On top of these three main characters are a host of other, nominally ‘side’ characters, but whose agency and actions often have profound impact on the direction of the plot. Kaul Seningtun, whose derisive attitude to his grandchildren affects how they respond to the unfolding world around them; the young criminal Bero, whose insatiable desire to make a name for himself leads to some of the most explosive events of the story; and Yun Dorupon, the Weatherman of the No Peak clan, whose loyalty to Kaul Sen and the old ways of doing business cause constant friction with Lan and Hilo, who represent the new world of modern Kekon.

It strikes me at this point that I’ve barely even mentioned what makes this book a fantasy novel, the mystical jade that is only found on Kekon and endows those that wear it with enhanced strength and speed, among other abilities. Again, it shows how great a writer Fonda Lee is that her story isn’t entirely reliant on any kind of fantasy gimmick that stands in for plot or character development. Jade is central to this story in that it’s the resource that made Kekon a target for imperialist nations, but was also the means by which the Green Bones genetically predisposed to successfully harness it’s power fought off the yoke of colonial occupation and established themselves as the island’s new ruling class. Now, a generation after the war of national liberation, a new war is being fought between rival factions for the control of the country’s jade supply, along with the wealth and power it bestows.

Finally I want to talk about the masterful world building in this book. I read somewhere that the experience of playing tabletop roleplaying games like Dungeons & Dragons engages the same parts of your brain involved in formulating memories, so the experiences you have at the table often feel just as real as stuff you did in real life. That’s what reading Jade City is like. Janloon honestly feels like a city I’ve actually visited, a place I could hop on a plane and fly back to, it felt so real. The culture and social practices of the Kekonese people is so fleshed out and detailed, right down to the most subtle and minute details.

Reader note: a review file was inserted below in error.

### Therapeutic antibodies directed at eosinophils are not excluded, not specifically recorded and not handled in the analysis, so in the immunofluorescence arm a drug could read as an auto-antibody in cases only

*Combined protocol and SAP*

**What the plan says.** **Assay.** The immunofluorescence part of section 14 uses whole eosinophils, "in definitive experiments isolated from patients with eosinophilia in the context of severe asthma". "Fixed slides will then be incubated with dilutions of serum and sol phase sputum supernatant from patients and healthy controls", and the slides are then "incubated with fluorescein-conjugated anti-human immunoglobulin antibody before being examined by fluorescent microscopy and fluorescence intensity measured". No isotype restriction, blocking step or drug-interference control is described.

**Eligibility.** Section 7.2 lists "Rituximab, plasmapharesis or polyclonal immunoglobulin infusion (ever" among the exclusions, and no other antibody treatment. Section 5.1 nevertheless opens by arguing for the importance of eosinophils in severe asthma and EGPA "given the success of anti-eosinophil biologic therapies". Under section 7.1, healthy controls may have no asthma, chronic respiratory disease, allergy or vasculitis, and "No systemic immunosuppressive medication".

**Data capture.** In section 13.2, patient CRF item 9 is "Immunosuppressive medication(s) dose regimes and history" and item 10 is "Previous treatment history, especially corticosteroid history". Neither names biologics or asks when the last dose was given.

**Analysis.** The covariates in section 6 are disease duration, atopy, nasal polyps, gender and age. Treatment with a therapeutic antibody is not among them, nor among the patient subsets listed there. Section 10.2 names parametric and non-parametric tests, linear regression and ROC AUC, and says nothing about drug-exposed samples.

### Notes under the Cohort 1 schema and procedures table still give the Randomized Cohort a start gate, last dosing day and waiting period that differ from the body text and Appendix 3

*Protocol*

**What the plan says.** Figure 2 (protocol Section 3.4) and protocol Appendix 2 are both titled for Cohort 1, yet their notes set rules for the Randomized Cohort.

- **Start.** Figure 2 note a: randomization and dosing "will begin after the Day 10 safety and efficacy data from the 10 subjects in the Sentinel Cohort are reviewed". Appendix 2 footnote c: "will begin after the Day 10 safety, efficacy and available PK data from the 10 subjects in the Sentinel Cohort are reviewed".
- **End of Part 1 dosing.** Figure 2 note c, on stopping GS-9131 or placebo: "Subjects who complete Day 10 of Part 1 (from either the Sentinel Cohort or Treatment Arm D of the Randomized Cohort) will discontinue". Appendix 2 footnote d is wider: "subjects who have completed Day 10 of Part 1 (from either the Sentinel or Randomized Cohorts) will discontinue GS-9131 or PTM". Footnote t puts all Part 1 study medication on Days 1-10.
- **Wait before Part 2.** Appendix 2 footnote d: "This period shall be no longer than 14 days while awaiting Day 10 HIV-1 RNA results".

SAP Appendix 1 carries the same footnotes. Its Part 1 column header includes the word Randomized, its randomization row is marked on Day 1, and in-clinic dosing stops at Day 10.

In a culture where respect, honour and hierarchy is so deeply embedded, the Kekonese language has developed to reflect the importance of these values. The suffix ‘-jen’ is used to denote respect and deference to your social superiors and so Lan and Hilo are often referred to as ‘Lan-jen’ and ‘Hilo-jen’, and failure to use this form of address can indicate a lack of respect. Indeed, for Yun Dorupon there is only one ‘Kaul-jen’ and that is Kaul Seningtun. Doru often refuses to address Lan with the proper respect due to the Pillar and it’s such a subtle, yet powerful way of showing what he really thinks of Lan. There are numerous other ways Fonda Lee has developed to show social status and power dynamics in this world, such as when the leader of the Mountain clan, Ayt Mada, pours her own tea first, before her guest, sending an instant unspoken message that he is not a guest with enough status or due enough respect for her to honour in this way. It’s just brilliant and these details are what makes this story and this place and these people feel real in a way most stories don’t.

This has been one of my longer reviews but there’s just so much to love about JADE CITY I feel like it was warranted. Suffice to say I absolutely adored this book and I’m already itching to start the sequel.